10. Johnny Nash – Hold Me Tight
Even if you’re not familiar with the name Johnny Nash you would probably recognize some of this artist’s music. His most popular song is I Can See Clearly Now which was released in 1972. His talent wasn’t only narrowed down to this song. Hold Me Tight was the song to kick off his career and was featured in many countries’ top charts.
11. Third World – Now We’ve Found Love
Like a lot of other regage guitar songs we’ve featured in this list, this is another track about wanting to spread the message of love and equality. After the song was released the band gained a large fan base, becoming especially popular in the UK.
12. Carlene Davis – Stealing Love
To finish off our list of reggae guitar songs, we’re going with a more melodic and gentle song that was released in 1981. Carlene Davis and producer Willie Lindo made this song to be put on the album Big People Music, Volume 3.
Davis is a truly incredible musician and you can hear her passion when she sings. The song is full of those reggae harmonies that the genre is known for. It’s an exceptional piece of music that can be played well using guitar chords.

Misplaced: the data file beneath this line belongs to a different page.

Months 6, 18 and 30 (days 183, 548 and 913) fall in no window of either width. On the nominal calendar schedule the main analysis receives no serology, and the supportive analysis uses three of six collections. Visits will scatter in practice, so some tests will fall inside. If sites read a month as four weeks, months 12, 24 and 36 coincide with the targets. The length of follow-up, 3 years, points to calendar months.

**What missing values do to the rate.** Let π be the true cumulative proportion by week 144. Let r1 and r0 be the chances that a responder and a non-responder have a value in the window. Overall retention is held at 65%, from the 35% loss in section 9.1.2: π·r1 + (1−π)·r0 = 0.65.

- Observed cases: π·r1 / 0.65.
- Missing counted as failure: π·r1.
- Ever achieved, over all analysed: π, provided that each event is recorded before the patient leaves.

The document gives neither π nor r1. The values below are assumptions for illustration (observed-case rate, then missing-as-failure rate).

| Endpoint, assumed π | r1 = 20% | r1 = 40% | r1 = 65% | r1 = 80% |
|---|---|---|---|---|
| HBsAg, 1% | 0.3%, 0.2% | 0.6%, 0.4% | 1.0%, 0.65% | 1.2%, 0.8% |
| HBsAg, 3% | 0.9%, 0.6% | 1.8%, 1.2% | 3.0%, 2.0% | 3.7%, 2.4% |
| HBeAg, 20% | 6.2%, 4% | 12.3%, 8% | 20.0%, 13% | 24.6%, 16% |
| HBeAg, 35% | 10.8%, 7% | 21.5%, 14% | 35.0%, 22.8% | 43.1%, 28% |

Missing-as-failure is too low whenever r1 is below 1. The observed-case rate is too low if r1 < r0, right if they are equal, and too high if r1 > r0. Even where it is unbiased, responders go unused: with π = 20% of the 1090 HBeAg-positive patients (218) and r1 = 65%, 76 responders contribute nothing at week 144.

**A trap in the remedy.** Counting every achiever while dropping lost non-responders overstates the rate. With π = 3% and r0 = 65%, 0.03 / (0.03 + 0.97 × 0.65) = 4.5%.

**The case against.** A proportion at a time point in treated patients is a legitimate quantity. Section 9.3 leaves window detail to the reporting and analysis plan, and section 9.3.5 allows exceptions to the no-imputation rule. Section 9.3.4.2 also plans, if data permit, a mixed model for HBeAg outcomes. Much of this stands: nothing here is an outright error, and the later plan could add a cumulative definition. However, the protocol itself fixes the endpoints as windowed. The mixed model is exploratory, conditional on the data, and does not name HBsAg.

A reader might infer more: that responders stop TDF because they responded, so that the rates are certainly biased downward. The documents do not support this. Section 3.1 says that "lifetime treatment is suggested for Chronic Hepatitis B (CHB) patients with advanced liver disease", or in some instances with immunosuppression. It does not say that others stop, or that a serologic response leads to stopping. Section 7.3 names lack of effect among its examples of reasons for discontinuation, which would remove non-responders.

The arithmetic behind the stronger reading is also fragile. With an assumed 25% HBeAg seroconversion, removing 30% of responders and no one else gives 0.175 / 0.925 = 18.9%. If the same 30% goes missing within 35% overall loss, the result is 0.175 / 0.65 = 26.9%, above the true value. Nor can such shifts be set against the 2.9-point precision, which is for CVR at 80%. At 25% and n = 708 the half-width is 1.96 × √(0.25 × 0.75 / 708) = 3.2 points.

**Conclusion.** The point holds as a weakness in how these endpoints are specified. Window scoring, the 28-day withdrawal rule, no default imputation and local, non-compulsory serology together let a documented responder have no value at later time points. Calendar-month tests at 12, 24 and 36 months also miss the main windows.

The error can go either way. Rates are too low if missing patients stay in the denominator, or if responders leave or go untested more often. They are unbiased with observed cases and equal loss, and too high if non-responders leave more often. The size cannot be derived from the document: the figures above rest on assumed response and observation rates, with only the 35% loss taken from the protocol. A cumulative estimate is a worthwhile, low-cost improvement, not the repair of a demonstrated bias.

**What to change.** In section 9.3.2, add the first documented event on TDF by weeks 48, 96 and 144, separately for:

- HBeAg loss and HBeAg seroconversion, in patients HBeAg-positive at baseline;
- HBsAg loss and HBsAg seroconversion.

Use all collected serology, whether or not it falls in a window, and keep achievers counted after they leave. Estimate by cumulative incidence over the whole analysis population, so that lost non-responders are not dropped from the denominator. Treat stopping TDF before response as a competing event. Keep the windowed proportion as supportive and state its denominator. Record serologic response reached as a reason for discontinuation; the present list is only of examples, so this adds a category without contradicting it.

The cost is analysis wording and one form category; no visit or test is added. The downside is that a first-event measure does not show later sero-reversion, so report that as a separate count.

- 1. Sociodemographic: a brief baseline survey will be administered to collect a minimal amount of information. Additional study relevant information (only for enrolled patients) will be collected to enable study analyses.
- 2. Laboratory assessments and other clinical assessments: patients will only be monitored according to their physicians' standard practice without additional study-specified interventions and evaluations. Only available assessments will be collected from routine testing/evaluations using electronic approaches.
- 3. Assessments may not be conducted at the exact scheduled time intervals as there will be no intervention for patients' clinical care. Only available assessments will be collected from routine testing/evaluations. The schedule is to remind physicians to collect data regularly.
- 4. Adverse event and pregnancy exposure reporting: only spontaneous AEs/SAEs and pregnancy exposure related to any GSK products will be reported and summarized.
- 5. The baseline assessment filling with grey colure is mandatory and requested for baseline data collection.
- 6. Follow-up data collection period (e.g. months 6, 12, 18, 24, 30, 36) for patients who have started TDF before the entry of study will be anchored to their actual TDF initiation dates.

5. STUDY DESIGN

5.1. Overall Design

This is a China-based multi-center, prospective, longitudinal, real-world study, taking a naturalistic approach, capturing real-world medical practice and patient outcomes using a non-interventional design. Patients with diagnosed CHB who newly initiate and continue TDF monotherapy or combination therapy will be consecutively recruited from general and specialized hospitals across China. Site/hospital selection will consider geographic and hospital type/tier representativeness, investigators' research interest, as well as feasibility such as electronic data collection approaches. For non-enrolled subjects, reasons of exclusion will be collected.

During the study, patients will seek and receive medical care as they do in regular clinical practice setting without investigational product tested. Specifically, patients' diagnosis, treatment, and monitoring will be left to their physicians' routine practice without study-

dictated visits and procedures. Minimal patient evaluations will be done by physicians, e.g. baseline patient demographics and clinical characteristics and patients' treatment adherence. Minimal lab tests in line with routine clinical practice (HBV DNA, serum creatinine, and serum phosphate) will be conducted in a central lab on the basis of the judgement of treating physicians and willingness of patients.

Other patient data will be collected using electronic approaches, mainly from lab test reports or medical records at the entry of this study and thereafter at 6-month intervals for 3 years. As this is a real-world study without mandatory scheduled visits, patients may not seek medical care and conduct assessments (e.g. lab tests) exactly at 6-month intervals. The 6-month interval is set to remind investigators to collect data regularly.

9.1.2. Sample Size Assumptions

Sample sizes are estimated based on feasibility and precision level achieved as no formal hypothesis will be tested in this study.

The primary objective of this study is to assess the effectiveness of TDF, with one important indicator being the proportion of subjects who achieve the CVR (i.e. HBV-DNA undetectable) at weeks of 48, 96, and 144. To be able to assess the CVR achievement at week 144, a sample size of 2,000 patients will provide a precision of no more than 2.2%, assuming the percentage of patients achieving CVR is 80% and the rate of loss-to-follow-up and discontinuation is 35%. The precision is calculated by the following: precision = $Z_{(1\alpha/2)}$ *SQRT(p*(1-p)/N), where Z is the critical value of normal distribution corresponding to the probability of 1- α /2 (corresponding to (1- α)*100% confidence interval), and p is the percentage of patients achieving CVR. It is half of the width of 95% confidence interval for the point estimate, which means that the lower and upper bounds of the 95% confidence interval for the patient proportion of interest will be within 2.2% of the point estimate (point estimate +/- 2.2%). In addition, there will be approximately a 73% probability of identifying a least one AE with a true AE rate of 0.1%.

We hope that you enjoy strumming along to this list and that we’ve made reggae music more fun for you to play. Nail those guitar chords first and get the right strumming pattern to be able to play the strings properly. If you need more help, consider investing in lessons where you will be taught all of the basics for playing from many different genres.
What is the easiest reggae song to learn on guitar?
There isn’t one ultimate reggae song that is easier than the rest. The songs we’ve featured in this list are easier than most in terms of chord progression and strumming. It will take focused lessons and lots of practice to nail this genre.
Is reggae easy to play on the guitar?
Reggae can be a particularly difficult genre to play on the guitar and any other instrument because of the way the beats work. The strumming happens on the offbeat so it’s important to get to know the patterns of reggae guitar before jumping into playing harder songs. Make sure to get that index finger very strong because you will be using it to play most of the rhythm and bass notes. Reggae has a very specific sound so it’s important to listen to the original music and learn those guitar chords before trying to play any of these tracks.